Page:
Teaching Children about Relationships
A central part of any parent’s responsibility is to prepare children for the challenges of adulthood: getting a job, managing finances, writing timely thank you letters, brushing hair, hanging up wet coats… What is less frequently mentioned is that if this training is to be remotely adequate to the real requirements of adulthood, then it should logically also include one subject which more than any other determines a person’s chances of leading a successful life: the ability to form and maintain intimate relationships.
Because this topic can be excruciating to discuss head on within a family, the good news is that no formal instruction is ever truly necessary; one won’t have to deliver classes on how to invite someone on a date or on how to ask for more time alone from a partner. Yet the absence of a need for direct education doesn’t absolve parents of all responsibility; it just shifts it into the indirect realm. Teaching about relationships actually goes on continually within families, without warning, in diverse and sometimes counterintuitive ways. As parents, we might – without quite realising it – be covering (in a better or worse manner) essential parts of the relationship curriculum while setting up a treehouse or having a race in the corridor, breaking up a fight between siblings or discussing who should wash up. Far more than defined lessons, these borderless ‘classroom’ hours in the home are when children will actually be learning – or failing to learn – the constituents of satisfactory adult relationships.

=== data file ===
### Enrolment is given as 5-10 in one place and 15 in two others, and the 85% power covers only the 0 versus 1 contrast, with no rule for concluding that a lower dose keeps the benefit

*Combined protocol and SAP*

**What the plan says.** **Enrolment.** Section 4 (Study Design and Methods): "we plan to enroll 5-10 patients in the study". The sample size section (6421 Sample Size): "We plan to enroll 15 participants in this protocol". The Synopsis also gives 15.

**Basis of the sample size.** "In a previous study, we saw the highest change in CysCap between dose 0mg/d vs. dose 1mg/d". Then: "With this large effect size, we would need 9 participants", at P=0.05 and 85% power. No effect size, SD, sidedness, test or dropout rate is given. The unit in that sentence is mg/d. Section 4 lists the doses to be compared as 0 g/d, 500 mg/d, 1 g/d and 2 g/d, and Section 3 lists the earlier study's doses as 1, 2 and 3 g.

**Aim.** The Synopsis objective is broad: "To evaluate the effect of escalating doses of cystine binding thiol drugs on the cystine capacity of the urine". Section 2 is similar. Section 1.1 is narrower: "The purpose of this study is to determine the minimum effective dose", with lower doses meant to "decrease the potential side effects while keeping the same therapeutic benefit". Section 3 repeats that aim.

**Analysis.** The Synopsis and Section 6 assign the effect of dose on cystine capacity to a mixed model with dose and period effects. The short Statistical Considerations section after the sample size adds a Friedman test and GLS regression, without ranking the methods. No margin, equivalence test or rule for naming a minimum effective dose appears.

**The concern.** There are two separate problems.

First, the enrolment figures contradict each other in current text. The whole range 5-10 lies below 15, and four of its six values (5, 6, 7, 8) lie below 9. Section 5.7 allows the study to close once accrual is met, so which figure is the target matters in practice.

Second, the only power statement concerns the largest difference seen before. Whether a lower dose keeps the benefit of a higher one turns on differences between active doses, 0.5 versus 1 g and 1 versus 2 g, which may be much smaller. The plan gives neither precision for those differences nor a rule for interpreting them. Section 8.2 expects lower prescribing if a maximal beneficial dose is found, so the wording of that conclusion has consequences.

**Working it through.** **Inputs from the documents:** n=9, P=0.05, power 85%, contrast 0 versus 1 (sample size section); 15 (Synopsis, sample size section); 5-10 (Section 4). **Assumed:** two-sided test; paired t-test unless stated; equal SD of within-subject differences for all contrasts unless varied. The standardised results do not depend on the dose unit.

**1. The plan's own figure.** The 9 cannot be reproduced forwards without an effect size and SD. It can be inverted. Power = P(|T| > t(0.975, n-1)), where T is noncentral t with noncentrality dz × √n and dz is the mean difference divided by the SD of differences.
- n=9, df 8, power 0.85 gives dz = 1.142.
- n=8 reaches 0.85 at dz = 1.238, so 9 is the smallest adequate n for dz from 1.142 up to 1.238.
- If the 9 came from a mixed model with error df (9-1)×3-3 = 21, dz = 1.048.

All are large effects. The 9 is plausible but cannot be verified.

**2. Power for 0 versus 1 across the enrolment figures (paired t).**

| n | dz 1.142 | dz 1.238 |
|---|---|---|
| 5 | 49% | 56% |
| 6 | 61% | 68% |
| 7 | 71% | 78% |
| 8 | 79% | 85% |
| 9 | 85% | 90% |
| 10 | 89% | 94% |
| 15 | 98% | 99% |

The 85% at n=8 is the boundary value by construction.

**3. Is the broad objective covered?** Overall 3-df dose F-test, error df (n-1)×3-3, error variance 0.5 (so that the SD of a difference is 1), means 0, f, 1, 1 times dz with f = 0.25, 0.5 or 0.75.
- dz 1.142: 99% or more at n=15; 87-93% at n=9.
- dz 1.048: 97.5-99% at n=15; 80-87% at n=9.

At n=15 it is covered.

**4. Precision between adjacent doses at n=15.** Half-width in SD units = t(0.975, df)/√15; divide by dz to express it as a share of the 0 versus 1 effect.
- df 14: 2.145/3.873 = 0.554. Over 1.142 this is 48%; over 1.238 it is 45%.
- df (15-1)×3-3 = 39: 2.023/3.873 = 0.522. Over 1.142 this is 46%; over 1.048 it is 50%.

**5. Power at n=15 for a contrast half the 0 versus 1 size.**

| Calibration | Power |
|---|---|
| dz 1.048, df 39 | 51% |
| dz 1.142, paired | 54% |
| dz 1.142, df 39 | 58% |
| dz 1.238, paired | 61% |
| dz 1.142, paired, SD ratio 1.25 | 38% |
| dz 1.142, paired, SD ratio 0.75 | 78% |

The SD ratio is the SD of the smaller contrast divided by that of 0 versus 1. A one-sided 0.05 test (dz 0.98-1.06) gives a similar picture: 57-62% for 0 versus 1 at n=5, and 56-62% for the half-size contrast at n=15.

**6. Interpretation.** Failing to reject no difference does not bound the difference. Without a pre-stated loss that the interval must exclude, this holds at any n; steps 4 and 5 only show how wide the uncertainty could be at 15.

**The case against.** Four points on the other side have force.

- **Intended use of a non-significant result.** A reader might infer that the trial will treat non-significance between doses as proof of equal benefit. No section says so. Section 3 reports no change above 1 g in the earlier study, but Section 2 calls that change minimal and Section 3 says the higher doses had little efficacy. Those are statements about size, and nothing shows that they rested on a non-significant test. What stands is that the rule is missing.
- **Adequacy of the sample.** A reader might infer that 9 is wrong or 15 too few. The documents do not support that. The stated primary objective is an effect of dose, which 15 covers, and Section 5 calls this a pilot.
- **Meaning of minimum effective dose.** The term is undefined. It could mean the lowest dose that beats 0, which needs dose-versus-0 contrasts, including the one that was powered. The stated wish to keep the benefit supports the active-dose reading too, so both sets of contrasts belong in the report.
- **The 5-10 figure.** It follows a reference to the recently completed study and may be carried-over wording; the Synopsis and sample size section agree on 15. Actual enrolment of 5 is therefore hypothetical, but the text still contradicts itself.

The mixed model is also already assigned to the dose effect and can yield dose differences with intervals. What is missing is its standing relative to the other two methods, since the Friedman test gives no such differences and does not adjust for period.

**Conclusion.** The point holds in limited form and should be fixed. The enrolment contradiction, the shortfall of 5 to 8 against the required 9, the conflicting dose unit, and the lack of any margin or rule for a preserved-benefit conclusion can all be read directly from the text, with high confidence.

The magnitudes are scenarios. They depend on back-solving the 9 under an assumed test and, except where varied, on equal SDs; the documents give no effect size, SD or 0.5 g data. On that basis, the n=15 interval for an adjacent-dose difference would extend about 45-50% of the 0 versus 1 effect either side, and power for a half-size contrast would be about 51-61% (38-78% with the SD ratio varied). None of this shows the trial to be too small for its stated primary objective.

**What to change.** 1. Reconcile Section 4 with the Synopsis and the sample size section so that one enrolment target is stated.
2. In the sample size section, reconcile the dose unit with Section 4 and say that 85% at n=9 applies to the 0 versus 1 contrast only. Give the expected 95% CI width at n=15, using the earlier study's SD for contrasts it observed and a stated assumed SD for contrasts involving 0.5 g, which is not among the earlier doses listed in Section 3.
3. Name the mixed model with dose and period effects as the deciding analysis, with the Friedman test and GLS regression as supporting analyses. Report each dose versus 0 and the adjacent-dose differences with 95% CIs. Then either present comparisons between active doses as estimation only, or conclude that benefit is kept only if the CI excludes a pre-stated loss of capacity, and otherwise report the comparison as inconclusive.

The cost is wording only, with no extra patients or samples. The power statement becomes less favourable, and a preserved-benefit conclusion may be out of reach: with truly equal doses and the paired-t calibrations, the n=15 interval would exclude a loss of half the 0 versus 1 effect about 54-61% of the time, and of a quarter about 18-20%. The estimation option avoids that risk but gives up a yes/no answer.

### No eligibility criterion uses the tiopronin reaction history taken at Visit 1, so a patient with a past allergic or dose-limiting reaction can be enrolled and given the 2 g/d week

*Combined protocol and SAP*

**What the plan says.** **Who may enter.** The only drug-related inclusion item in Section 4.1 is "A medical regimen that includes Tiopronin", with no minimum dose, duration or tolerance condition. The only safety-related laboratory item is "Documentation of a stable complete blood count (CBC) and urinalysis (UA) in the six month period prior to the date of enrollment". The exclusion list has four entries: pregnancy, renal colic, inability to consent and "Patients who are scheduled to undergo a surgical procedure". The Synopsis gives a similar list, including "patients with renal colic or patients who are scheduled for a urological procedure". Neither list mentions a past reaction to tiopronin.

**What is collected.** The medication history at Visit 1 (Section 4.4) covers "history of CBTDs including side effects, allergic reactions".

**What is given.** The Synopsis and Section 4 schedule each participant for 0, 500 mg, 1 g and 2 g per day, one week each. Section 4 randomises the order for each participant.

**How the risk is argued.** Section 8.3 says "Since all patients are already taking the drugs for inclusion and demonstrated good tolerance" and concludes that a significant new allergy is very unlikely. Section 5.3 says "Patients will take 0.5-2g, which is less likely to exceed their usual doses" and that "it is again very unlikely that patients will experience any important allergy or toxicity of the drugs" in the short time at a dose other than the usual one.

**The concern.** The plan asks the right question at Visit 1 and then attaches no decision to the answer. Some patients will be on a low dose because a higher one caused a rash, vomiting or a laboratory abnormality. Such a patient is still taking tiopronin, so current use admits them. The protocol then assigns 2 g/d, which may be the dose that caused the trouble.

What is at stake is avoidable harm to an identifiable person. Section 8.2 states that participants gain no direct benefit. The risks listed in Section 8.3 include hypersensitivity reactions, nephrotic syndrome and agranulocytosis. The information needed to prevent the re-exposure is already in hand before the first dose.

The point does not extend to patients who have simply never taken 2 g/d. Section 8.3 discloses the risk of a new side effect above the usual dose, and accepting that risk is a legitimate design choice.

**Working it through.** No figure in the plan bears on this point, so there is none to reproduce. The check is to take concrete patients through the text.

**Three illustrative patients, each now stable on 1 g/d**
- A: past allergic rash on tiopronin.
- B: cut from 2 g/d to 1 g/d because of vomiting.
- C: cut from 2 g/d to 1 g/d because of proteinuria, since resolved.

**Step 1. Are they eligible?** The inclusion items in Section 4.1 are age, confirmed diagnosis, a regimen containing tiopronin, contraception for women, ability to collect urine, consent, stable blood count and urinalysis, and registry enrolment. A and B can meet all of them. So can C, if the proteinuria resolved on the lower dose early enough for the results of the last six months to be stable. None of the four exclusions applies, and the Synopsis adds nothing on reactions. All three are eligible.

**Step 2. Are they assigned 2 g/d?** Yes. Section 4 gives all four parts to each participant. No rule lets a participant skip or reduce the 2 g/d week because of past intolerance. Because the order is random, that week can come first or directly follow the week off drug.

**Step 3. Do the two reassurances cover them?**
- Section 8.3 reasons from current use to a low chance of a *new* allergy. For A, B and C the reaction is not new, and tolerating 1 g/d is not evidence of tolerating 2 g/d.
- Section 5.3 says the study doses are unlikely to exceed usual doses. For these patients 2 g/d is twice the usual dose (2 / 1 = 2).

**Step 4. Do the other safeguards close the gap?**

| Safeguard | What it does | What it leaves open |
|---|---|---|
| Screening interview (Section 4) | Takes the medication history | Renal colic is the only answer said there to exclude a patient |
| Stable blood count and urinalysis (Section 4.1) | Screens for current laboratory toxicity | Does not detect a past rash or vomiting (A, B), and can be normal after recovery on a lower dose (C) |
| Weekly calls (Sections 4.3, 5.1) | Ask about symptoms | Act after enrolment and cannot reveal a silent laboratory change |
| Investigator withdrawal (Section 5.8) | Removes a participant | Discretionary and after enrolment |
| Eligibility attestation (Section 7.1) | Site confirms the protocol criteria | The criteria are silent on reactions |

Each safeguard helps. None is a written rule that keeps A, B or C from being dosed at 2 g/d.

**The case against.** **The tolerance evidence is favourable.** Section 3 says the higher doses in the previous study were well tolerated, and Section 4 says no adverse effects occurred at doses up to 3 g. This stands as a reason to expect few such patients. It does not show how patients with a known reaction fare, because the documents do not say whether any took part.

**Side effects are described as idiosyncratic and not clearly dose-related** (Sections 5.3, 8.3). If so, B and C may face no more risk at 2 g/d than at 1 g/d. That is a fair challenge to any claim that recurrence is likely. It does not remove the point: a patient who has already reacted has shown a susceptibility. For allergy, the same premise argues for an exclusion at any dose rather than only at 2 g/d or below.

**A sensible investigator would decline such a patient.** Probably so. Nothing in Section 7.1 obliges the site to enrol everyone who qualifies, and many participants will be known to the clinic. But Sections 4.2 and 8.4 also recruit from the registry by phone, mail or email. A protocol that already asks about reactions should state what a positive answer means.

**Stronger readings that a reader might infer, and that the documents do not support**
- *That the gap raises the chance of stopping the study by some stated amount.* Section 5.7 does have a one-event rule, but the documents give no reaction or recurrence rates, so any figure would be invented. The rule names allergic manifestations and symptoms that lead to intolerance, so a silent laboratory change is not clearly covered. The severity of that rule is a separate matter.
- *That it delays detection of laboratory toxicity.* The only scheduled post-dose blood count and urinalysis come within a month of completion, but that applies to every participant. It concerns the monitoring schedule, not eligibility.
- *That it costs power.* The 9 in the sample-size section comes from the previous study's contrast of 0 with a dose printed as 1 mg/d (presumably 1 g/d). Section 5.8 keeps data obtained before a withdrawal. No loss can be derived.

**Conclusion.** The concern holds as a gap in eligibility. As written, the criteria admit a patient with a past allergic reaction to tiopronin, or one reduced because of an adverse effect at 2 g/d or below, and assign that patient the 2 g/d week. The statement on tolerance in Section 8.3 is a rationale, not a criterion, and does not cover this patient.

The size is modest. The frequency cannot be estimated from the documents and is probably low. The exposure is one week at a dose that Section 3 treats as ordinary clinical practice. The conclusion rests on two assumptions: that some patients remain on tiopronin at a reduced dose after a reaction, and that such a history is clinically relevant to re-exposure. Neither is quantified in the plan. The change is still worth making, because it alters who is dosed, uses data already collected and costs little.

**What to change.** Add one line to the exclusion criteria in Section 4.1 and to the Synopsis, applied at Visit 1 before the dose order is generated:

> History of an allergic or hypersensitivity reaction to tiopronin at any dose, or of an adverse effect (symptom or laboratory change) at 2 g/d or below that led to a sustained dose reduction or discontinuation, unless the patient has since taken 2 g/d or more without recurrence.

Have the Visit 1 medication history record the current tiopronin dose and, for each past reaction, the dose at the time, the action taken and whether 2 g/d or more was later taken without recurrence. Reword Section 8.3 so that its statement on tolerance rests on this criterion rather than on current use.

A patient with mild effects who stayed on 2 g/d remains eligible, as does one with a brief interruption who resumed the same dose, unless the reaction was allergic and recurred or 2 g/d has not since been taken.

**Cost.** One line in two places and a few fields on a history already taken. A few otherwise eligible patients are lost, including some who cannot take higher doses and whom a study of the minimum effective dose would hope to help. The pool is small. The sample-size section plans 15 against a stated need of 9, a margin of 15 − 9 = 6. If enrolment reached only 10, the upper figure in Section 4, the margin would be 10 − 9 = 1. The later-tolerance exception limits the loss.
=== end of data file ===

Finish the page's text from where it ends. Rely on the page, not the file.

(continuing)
These disguised emotional learning modules might include messages on some of the following topics:
– Being Loved
How much a parent of the gender we are drawn to finds us loveable is to a humbling degree likely to influence how acceptable we end up feeling about ourselves. It’s the memory of having been cherished and deemed interesting by a parent that guides the way we evaluate the face staring back at us in the mirror or moulds how we imagine that strangers might respond to our advances. Those who failed to interest their parents may struggle with a feeling in adulthood of how unlikely it would be that anyone could ever delight in them. They may be driven either to sabotage relationships in their early stages in order to return to a solitude that feels more deserved and safe – or to keep seducing new people in order to prove to themselves that they have an appeal of which they are never truly convinced (manic promiscuity having little to do with enjoying sex, and a lot to do with feeling wretched). But equal damage can be done by parents who lend a child an eerie impression that they play too great a role in their emotional lives and are the subject of excessive admiration and interest, leaving the child with a guilty sense that they might be being disloyal to a parent if they eventually built a secure relationship with someone else – or that they are powerless to stand up to those disregard their boundaries. The good enough parent implies that their child is an extremely valuable person for somebody else, many years from now, to get together with – and that their relationship with them, though joyful, does not have to compensate them for gaps in their own emotional lives.